QR codes are the key to the mobile lifestyle and soon they will be embedded in everything from cereal boxes to billboards to… well… hold that thought. After years of extolling the virtues of QR codes, Google has suddenly dropped their use in favor of the higher-tech but more expensive to implement NFC tags!

QR codes are those square bar codes that look like magnified pixilated Space Invaders from a 1978 arcade game. They are set up to be scanned with a smartphone and act as a hyperlink to whereverland. NFCs, by comparison, are not just a pattern to be printed but an actual physical circuit that works like an RFID. NFC enabled mobile devices only need come into proximity with a reader and the transaction is triggered.

Transitioning from a technology that can be generated by printing to one that requires circuitry may be a more futuristic solution, but it is actually counter-productive to marketers who were just starting to integrate QR codes into their email campaigns. Innovative email marketers who have been devising ground-breaking new uses for QR now find themselves out in the cold.

No wailing and gnashing of teeth is going to dissuade Google in its plan to dominate the multi-zillion dollar instant financial transaction business. QR codes have disappeared from Google Dashboard and due to the fact that the entire industry surfs in Google’s wake, it seems as if QR may soon be as relevant as Microsoft Bob.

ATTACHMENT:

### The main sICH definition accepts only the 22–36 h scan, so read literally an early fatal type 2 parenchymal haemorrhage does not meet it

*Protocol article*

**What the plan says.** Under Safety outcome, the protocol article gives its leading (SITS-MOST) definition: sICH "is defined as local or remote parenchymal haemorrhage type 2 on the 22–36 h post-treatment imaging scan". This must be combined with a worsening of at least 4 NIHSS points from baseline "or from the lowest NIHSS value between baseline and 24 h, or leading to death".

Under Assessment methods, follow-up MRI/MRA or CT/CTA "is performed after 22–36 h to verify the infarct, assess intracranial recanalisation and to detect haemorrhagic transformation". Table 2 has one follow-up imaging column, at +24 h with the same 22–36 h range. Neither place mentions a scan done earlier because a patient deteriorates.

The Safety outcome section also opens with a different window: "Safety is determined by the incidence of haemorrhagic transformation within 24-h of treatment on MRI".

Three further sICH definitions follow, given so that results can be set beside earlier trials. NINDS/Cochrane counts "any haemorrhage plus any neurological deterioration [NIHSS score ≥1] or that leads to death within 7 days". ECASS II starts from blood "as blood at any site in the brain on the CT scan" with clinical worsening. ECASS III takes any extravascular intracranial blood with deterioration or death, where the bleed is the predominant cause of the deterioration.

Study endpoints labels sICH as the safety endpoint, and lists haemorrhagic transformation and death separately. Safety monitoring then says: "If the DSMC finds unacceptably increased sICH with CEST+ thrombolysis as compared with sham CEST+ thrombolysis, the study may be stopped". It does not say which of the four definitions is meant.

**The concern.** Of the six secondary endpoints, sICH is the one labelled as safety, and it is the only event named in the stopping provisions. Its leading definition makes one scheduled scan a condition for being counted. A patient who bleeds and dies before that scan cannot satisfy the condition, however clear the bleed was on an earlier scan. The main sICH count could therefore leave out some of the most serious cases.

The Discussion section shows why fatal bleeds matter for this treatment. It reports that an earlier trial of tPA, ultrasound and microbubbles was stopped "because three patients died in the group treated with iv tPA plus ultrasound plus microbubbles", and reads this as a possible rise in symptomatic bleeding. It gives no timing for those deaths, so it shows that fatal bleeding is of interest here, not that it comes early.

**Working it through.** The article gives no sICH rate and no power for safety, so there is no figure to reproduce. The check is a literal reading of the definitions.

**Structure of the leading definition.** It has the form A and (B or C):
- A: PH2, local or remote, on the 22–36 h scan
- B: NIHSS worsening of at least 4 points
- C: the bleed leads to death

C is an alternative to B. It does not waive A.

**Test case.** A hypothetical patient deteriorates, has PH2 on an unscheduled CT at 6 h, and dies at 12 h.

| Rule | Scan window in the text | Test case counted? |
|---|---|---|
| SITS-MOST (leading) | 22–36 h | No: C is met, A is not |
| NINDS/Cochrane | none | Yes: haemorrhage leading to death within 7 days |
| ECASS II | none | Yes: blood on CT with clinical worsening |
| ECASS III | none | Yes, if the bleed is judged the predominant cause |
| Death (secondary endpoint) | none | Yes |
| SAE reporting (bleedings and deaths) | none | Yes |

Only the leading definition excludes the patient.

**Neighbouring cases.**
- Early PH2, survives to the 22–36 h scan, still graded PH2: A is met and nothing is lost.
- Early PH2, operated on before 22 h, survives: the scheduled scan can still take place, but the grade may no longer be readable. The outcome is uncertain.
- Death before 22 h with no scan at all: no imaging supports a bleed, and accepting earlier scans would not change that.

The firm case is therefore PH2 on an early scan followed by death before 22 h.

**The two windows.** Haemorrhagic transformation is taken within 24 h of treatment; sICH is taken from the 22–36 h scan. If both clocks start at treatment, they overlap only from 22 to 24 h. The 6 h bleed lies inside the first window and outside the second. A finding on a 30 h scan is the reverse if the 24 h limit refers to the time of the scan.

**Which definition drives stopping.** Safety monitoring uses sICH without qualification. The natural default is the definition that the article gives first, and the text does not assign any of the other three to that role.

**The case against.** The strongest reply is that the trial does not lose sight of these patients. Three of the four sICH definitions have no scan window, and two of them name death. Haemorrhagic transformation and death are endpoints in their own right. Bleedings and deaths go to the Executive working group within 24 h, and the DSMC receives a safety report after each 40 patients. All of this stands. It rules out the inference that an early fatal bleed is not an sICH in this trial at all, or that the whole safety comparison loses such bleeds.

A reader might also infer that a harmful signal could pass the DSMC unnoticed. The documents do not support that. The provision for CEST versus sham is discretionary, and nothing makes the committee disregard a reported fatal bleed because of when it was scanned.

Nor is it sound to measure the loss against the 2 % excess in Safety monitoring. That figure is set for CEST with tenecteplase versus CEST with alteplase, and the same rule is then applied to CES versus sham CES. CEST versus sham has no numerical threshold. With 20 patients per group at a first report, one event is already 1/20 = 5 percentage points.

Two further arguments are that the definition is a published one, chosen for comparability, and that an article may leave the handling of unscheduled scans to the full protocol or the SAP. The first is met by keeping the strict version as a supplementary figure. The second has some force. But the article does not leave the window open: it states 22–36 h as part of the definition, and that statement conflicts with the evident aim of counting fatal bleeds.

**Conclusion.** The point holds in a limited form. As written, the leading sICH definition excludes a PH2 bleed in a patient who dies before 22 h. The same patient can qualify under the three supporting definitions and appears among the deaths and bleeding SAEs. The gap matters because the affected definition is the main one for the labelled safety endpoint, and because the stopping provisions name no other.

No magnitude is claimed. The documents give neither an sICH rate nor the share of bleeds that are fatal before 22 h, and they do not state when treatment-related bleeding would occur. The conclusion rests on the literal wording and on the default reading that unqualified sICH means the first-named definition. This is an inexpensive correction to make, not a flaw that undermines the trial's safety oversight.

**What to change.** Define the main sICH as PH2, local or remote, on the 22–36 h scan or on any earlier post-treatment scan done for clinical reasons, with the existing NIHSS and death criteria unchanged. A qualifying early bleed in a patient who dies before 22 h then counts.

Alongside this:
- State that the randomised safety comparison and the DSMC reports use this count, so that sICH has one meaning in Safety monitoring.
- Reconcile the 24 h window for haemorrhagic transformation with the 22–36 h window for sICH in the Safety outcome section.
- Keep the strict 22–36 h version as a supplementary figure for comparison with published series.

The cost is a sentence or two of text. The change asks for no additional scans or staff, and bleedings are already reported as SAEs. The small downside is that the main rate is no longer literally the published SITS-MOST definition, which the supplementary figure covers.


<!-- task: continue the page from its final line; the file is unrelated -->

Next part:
A number of important issues dealing with proximity triggers remain unresolved. These range from the potential unwanted triggering of an undesired financial transaction simply by walking by a reader, all the way to the speculative questions posed by the prospect of similar RFID technology in U.S. passports. Having a document that broadcasts citizenship could be seen to be dangerous when traveling in countries known to harbor terrorists: A bomb could be set in a mailbox or plant stand and set to explode only when an American walks by.

Although owners of NFC enabled Nexus S phones don’t have to worry about being blown up – not only because the concept is far-fetched but because the phone is a reader only. A greater concern is the wisdom of turning your back on a technology that is easily deployed through a printer to one that has to be physically shipped and affixed. Email marketers will certainly agree that dropping QR in favor of NFC is not the friendliest idea ever to issue from the Googleplex.